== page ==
Could the Mediterranean diet make your brain five years younger? Diet with plenty of fruit and vegetables could stop it shrinking with age

A Mediterranean diet could help to stop our brains shrinking as we age, researchers say.

A study of people with an average age of 80 showed that those who had followed the diet, which is rich in vegetables, fruit and olive oil, had bigger brains.

It suggests that people could prevent their brains shrinking simply by changing their diet.

Eating more fish and less meat was also associated with less brain shrinkage, the US study of 674 people found.

Lead scientist Dr Yian Gu, of Columbia University in New York, said: 'These results are exciting, as they raise the possibility that people may potentially prevent brain shrinking and the effects of ageing on the brain simply by following a healthy diet.'

'The magnitude of the association with brain measures was relatively small, but when you consider that eating at least five of the recommended Mediterranean diet components has an association comparable to five years of ageing, that is substantial.'

Dr James Pickett, of the Alzheimer's Society, said: 'There is an increasing amount of evidence that eating a healthy diet, rich in fish, vegetables, legumes and nuts, is good for your brain.'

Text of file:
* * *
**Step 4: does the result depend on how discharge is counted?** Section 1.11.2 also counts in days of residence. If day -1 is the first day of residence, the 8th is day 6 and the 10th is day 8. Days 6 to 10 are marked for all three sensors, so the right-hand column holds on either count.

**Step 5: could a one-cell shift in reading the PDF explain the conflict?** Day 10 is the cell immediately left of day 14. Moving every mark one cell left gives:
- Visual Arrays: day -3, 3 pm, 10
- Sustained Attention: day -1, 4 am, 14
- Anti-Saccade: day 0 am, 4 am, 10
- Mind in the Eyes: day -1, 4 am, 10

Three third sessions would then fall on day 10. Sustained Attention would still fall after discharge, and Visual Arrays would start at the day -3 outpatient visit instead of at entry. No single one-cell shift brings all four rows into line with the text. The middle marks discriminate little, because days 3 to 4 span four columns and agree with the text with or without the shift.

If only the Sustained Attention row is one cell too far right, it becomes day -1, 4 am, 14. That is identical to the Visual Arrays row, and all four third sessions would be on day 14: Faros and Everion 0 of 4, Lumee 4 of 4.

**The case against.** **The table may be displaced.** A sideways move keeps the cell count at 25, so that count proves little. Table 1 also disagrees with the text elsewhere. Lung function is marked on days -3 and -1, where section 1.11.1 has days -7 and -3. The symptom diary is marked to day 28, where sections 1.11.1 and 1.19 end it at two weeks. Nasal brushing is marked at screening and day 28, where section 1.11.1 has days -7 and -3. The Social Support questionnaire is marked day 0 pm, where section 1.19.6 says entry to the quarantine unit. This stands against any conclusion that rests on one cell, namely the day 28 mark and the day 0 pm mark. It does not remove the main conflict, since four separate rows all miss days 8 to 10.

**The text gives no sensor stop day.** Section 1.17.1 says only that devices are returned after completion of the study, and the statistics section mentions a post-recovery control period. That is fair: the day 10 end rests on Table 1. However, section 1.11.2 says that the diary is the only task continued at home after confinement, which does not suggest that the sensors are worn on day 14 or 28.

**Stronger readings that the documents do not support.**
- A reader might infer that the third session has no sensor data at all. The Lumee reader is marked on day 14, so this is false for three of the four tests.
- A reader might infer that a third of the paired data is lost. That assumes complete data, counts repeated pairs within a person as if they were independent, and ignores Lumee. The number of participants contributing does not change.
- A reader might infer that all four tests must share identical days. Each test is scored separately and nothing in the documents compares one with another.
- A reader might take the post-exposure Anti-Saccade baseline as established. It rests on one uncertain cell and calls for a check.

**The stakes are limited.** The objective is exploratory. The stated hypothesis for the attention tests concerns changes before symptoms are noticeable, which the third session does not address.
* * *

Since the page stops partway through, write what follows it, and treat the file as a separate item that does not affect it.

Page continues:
However, he insisted that this study, which was published in the journal Neurology, 'does not prove that a Mediterranean-style diet can stop your brain from shrinking as you age'.

He added: 'Other key ways to keep your brain healthy is to take as much physical exercise as you can, stop smoking and keep your blood pressure in check.'

Brain shrinkage is seen in patients with dementia.

But Dr Laura Phipps, from Alzheimer's Research UK, said: 'While this study suggests there is an association between eating a Mediterranean diet and brain volume in healthy older people, we don't know whether these particular food choices alter dementia risk.

'It's hard to know from this study what the underlying reason for the link between diet and brain volume might be, and what other factors may be involved.'